Buying a house in Calhoun County is more expensive than ever — despite the economic slump brought on by the pandemic, experts say.
The average sales price for a house in the county in September was $188,000, more than $30,000 higher than last year’s average and the highest average on record in the county, according to numbers collected by the Alabama Center for Real Estate at the University of Alabama.
The local rise in housing costs is part of a broader rise that is driving up home prices across the state.
“Prices continue to rise because listings are having a hard time keeping pace with sales activity,” said Stuart Norton, a researcher at ACRE.
As COVID-19 hit the state, tens of thousands lost their jobs and many have yet to find new employment. But home values remained stable in the early months of the pandemic, and now they’re starting to rise.
Economists see a number of factors behind the housing surge. Interest rates are low, as the Federal Reserve waits for the economy to pick up speed. State restrictions designed to keep the temporarily jobless in their homes have drastically reduced the number of foreclosures. Coronavirus may have slowed down construction for a while, and people who own a house aren’t eager to sell.
“People don’t know what to do,” said Anna King, a co-owner of ERA King Real Estate who sells houses primarily in Calhoun County. “They’d rather wait and see what’s going to happen with the economy before they make a big decision.”
Norton, the ACRE analyst, said that people may even be reluctant to open their houses to tours by prospective buyers while the pandemic is ongoing.
ACRE’s figures show 1,553 home sales in the county this year so far, compared to 1,174 in the first nine months of 2019 — when the economy was, by most accounts, in better shape than it is now.
The average sale price of a house rose from $147,000 in March, when the pandemic began, to $188,000 in September. The median price — less affected by expensive or low-cost outliers — rose sharply as well, from just under $130,000 to more than $150,000.
Yet according to numbers from the Calhoun County Probate Office, the number of mortgages in the county is down, a sign that people aren’t drawing on their home equity the way they did in the pre-2008 housing boom. There have been only 27 foreclosures in the county since the pandemic began, those numbers show, a number that wasn’t unusual in a typical month before the pandemic.
State-level public health orders put a halt to most foreclosures in the first months of the pandemic. Local bankers, citing the problems they had maintaining foreclosed houses after the last recession, have been less than eager to take over homes of people left jobless by the pandemic.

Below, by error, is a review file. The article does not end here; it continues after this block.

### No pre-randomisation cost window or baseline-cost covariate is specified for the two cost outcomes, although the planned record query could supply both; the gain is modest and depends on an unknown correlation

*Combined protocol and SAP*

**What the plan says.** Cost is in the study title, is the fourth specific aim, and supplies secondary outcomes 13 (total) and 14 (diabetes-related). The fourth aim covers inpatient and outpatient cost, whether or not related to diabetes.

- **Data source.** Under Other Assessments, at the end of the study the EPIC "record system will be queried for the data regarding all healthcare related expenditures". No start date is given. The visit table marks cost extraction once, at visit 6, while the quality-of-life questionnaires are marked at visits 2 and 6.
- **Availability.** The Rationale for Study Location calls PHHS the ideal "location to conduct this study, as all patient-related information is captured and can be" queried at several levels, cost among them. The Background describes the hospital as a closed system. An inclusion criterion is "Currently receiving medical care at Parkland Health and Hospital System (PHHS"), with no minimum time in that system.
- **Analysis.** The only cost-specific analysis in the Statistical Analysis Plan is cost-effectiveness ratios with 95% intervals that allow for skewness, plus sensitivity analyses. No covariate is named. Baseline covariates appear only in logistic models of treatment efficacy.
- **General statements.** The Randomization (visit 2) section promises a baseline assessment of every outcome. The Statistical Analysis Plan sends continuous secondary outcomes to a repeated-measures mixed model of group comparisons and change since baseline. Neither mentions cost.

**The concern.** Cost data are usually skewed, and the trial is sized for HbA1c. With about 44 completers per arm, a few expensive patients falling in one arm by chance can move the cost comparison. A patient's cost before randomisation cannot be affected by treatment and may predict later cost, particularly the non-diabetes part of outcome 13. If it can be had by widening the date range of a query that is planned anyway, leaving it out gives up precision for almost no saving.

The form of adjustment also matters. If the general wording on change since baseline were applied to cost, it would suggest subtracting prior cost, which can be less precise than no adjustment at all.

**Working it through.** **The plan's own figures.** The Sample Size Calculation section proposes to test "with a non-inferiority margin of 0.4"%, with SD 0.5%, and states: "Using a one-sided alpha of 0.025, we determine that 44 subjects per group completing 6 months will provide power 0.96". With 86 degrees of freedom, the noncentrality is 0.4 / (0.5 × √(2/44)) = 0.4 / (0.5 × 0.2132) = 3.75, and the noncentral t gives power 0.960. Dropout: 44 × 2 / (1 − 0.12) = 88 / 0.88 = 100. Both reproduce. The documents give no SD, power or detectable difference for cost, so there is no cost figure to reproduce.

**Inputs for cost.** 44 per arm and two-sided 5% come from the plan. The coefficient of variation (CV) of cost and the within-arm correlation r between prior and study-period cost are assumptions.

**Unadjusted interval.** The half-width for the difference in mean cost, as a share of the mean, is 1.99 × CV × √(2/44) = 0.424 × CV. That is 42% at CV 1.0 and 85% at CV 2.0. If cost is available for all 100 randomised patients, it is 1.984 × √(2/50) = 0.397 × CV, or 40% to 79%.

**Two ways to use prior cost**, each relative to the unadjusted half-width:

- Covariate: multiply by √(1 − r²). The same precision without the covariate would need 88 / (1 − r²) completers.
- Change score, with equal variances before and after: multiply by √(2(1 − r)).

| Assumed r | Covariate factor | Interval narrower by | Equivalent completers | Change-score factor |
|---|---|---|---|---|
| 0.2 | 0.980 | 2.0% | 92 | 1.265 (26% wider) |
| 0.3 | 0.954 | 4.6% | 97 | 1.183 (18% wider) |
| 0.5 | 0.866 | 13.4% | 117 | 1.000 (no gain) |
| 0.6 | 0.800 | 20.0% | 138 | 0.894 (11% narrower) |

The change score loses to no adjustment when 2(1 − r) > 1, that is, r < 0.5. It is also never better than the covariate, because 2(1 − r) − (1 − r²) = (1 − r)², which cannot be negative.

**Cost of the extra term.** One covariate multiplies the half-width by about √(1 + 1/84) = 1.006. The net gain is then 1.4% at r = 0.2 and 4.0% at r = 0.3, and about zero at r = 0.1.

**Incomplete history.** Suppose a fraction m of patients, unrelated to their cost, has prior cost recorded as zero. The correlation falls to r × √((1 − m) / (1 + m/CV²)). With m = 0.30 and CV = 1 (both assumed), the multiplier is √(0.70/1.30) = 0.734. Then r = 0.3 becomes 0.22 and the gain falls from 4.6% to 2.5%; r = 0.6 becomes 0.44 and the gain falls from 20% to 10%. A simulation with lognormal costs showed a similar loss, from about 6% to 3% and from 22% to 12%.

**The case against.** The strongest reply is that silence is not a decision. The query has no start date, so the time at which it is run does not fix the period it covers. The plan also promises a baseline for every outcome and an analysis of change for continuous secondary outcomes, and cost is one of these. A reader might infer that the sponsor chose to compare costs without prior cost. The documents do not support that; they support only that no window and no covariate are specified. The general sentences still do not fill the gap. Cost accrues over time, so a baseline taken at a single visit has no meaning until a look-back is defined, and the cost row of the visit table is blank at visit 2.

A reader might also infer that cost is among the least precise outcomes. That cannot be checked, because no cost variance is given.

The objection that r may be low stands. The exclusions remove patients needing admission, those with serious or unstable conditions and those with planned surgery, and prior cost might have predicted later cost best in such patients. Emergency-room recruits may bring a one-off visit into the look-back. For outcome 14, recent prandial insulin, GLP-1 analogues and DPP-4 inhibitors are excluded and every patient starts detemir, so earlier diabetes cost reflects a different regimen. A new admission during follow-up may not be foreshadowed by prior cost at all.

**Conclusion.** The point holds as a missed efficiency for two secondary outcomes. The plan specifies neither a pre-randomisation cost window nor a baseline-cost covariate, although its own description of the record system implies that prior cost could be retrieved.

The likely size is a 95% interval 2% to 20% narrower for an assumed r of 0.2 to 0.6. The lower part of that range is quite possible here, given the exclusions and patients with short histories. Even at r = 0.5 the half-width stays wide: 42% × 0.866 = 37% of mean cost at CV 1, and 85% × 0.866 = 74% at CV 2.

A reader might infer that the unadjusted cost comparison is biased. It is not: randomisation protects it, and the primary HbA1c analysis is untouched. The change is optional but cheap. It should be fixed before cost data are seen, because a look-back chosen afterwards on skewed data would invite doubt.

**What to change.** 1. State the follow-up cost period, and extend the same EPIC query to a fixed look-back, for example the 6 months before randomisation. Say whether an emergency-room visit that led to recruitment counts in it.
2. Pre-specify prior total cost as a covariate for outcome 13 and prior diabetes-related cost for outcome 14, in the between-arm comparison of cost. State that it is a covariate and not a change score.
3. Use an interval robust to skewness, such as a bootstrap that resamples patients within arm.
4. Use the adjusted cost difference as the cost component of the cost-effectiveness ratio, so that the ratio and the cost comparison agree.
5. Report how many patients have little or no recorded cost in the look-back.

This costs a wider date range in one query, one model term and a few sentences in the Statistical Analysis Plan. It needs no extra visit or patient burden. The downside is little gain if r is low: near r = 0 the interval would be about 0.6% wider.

Atlanta-based real estate analyst K.C. Conway said home prices are rising across Alabama largely because the state was less economically affected by the pandemic than the worst-hit states.
“We shut down our auto industry in April,” Conway said. “But we’ve reopened all of that.”
Two Calhoun County auto suppliers — Bridgewater Interiors in Oxford and IAC in Anniston — announced expansions this month.
Conway said the supply of available houses was tight even before the pandemic. That’s because big construction companies tend to operate in major housing markets, he said, while Alabama is full of smaller construction outfits that haven’t been as easily able to step up production.
Low interest rates in 2020 have only added to that demand.
“They’re getting deposits and contracts for stuff that can’t even be sold for six months in Alabama,” Conway said.
That’s more or less the story now unfolding at Village at the Springs, a 130-house development planned for the Golden Springs area of Anniston. Announced last year, the development would be the first large housing development in Anniston in decades, although pandemic-related supply problems and wet weather have slowed construction.
Contractor Don James told The Star earlier this month that he already has people waiting to buy those houses, even though the first house at Village at the Springs has yet to go up.
Change may come soon. While the pandemic shows no sign of slowing, realtor King said she believes homeowners could be ready to sell after the Nov. 3 election.
Uncertainty about the outcome, she said, has people waiting before they make big financial decisions.